Time for KQ to review its 2017 CBA with the pilots for sustainability – Business Daily
Kenya Airways CEO Allan Kilavuka. PHOTO | DIANA NGILA | NMG
Notably, many professionals struggle with quantifying their value when it comes to remuneration negotiations and Kenya Airways pilots are some of them. They have withdrawn their labour, outlining demands regarding what management needs to commit to implementing.
At one of the pressers, they offered their own recovery plan for the airline, proposing that the management and board of the airline should reflect the economy by having representatives from across sectors like tourism, horticulture, meat exporters and others.
They took issue with the current management being solely focused on revenue generation.
The pilots ought to be informed that for a private company like KQ, the management are in office to represent the interest of shareholders. If they want to drive the strategic plan of the airline, then they should acquire the majority stake and take control of management.
So, for now, their false sense of entitlement of dictating the airline’s strategic direction is misplaced. But pilots digging deep points to a tactic to avoid a review of the 2017 collective bargaining agreement (CBA).
Before the CBA was signed, data from IATA (2015) showed that KQ pilots were among least productive by industry standards looking at their flight hours, excluding leaves, sickness and trainings.
For example in a comparison with Ethiopian Airlines, a KQ pilot has 38 percent less flight hours. But two years later, KQ pilots were awarded a 17 percent salary increase after the signing of the CBA.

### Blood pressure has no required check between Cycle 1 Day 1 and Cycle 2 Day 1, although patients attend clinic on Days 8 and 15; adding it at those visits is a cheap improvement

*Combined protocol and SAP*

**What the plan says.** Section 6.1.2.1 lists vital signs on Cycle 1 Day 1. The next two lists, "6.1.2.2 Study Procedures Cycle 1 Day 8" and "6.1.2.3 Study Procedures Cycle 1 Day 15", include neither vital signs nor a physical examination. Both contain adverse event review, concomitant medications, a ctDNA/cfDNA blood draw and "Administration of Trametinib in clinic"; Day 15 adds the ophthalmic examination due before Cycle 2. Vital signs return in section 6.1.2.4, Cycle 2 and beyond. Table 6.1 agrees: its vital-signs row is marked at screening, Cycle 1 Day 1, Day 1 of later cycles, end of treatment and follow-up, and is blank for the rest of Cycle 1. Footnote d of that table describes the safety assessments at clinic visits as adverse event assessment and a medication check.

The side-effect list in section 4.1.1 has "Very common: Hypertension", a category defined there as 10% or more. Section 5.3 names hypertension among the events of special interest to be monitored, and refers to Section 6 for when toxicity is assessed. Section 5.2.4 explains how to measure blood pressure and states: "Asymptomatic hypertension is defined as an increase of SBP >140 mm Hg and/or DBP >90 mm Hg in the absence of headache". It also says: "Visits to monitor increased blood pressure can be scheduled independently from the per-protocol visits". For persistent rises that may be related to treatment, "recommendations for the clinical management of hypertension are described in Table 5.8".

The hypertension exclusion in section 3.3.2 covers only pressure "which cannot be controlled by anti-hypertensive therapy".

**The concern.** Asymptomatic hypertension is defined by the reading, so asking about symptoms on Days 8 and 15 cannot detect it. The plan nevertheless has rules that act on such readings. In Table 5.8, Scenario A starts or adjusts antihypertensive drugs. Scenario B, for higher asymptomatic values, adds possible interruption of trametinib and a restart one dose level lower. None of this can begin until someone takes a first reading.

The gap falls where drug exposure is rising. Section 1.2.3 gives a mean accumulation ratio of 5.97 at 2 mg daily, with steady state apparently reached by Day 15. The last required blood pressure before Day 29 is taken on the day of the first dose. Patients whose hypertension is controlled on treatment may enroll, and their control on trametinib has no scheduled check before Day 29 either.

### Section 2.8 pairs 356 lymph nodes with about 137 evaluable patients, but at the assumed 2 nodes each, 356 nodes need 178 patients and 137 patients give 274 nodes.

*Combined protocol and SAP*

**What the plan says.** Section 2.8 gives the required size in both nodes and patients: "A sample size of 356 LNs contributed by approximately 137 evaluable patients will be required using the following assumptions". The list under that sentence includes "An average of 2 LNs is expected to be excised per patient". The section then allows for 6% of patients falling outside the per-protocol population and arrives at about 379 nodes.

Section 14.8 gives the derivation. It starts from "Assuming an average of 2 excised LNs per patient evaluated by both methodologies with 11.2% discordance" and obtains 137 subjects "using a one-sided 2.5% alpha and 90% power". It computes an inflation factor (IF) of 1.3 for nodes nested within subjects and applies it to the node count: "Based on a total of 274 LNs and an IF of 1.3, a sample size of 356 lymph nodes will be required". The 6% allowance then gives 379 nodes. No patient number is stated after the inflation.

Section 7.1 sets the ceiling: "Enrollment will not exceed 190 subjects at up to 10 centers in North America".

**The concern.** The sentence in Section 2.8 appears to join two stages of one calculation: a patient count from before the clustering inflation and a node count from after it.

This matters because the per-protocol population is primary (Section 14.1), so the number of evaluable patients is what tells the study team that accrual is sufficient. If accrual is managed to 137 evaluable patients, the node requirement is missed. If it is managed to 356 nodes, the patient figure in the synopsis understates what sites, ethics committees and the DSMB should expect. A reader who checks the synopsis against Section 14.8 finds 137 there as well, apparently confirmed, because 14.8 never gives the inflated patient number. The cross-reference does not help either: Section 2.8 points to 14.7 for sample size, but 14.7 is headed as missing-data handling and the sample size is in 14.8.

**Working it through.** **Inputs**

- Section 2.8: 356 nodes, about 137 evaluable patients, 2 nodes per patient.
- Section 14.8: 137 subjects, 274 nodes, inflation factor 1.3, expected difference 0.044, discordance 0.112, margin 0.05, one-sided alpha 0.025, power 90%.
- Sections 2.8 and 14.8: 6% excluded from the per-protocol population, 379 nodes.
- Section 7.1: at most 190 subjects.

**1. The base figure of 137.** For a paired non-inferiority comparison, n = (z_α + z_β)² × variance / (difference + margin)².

A KQ first officer now earned around Sh900,000 and a captain Sh.1.6 million.
KQ pilots, who represent only 13 percent of the workforce, were gobbling 46 percent of the airline’s total payroll, and management never bothered to raise the productivity concerns.
Despite that, the CBA also allowed pilots to call in sick and report back without a doctor’s report, aggravating the low productivity problem of KQ pilots.
How could KQ management enter such a CBA? The airline got the short end of the stick at a critical time when it was doing its first restructuring programme and needed to be more concerned about sustainability.
During the restructuring, the KQ management withdrew from the Provident Fund, a voluntary pension fund where employees contribute 10 percent of their salary and the employer matches the contribution, affecting all the airline staff.
It was costing the airline Sh700 million a year, with the pilots’ contribution taking 40 percent. For their retirement security, KQ management should reconsider reinstating the Fund, but pilots have to forego some perks so as to save the taxpayer more burden.
Its time to review the 2017 CBA or freeze some benefits until when the airline can afford them in the interest of the airline’s sustainability and also taxpayers who bail it out every year.